Employment Background Checks on Facebook
February 8, 2010
The folks at Talent Management Magazine just published a position paper we wrote on the use of social networking sites to conduct employment background checks, entitled “Life is Not an Open (Face)book“. I’ve posted an excerpt below.
Social networks and other online media offer a seemingly easy way to weed out poor candidates. But when brand image, legal liability and top talent are at stake, there is no substitute for solid employee screening practices.
It’s a hard reality every hiring manager these days knows well: More people are vying for fewer jobs. Applicants pad their resumes even during economic booms, so the temptation to embellish one’s experience, abilities and credentials — and downplay drug charges or other criminal history — is even greater now.
Background screening has never been more critical, but the methods used are particularly important in this digital age. Some screening methods could expose an organization to legal liability, lost business or brand damage.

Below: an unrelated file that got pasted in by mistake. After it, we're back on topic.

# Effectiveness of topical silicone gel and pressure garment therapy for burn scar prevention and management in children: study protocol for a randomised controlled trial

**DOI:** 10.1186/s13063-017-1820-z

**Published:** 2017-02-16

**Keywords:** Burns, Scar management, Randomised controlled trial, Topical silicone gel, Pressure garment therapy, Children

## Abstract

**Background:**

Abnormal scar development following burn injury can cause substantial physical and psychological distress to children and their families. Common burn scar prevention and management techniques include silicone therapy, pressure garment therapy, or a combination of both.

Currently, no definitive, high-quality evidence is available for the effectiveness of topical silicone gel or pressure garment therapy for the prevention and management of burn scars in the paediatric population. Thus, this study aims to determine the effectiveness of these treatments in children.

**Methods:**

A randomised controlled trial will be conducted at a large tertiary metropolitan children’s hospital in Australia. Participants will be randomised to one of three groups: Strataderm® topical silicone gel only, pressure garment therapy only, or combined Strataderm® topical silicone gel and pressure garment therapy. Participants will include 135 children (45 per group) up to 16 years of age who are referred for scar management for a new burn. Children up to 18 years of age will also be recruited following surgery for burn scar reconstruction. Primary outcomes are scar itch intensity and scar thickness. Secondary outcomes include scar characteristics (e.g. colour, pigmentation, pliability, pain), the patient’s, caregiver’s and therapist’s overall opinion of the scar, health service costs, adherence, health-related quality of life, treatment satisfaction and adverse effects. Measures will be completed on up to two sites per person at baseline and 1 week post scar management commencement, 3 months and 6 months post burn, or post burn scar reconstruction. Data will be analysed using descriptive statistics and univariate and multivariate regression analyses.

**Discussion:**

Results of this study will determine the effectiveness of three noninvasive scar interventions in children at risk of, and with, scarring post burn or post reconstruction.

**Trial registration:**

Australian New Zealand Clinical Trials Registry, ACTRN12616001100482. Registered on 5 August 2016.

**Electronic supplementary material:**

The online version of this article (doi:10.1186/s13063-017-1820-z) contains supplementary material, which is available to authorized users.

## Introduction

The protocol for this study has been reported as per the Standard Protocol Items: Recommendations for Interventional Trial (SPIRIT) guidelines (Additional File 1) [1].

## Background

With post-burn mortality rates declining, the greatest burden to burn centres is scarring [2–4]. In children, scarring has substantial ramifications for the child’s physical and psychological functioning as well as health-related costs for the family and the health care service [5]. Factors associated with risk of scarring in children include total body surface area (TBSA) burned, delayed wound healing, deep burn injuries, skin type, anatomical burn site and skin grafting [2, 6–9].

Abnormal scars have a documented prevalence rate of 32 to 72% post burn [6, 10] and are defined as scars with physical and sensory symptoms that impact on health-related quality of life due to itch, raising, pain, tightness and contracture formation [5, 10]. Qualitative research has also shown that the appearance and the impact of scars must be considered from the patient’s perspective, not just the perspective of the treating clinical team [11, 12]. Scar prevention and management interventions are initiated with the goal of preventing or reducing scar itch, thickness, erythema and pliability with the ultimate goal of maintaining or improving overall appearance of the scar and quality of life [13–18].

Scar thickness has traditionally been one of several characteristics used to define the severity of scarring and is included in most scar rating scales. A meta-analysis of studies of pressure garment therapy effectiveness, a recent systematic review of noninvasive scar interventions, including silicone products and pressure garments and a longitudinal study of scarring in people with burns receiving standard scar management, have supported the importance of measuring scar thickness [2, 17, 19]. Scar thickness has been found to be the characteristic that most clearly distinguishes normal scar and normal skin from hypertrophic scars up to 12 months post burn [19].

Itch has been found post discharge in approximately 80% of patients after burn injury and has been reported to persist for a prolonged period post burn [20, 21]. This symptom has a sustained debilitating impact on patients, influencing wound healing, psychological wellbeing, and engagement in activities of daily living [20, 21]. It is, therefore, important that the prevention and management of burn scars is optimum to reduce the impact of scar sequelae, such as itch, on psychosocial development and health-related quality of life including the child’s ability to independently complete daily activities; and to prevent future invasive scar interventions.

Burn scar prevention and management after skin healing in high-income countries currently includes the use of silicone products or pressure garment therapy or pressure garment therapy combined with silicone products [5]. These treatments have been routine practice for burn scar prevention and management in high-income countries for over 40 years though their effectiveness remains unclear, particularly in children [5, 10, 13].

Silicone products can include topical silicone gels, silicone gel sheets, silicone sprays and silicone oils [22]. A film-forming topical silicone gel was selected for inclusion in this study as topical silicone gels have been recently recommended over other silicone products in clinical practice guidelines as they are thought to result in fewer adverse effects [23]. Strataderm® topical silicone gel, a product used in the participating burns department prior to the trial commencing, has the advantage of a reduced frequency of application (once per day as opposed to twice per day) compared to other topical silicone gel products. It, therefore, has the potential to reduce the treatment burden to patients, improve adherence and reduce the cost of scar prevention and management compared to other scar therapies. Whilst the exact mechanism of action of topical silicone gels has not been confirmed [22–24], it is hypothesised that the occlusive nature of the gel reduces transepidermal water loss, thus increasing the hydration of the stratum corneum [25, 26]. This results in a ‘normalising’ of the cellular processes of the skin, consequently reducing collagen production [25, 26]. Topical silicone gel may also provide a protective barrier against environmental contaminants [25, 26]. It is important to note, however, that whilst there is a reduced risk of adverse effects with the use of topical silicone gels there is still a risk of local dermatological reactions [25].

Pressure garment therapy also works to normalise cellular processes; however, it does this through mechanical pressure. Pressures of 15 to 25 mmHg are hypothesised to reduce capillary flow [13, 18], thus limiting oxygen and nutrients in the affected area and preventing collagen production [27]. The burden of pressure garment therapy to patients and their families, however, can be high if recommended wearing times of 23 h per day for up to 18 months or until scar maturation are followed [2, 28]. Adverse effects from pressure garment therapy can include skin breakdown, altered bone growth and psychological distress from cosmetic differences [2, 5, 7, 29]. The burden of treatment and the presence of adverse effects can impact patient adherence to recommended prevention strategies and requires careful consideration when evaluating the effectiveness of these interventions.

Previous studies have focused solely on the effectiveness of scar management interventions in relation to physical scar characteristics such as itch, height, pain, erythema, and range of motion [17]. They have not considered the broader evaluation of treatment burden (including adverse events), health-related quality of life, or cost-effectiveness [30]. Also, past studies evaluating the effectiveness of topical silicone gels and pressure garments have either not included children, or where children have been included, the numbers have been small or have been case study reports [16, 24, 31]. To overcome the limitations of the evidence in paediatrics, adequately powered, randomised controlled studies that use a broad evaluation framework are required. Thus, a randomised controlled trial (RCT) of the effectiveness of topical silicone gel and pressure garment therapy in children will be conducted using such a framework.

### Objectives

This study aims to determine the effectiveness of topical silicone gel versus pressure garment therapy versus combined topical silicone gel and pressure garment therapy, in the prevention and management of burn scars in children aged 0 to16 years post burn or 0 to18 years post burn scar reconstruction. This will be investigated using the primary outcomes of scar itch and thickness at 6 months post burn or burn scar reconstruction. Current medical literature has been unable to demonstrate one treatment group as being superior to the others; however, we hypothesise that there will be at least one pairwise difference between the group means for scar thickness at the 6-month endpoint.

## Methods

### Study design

Social Media: Screening Friend or Foe?
Back in the day, hiring managers checked applicant references, maybe even took the extra step to verify college degrees, and the rest was up to a background screening partner. But the advent of social media sites has opened the door to a whole new kind of applicant screening.
CareerBuilder publishes an annual study on social network use among recruiters. In 2008, 22 percent of hiring managers were looking on social media sites — including Facebook, MySpace, LinkedIn, Twitter and blogs — as part of their research and screening efforts. In 2009, that number jumped to 45 percent. An additional 11 percent intended to start using social media sites for screening.
There are three challenges that arise from this trend.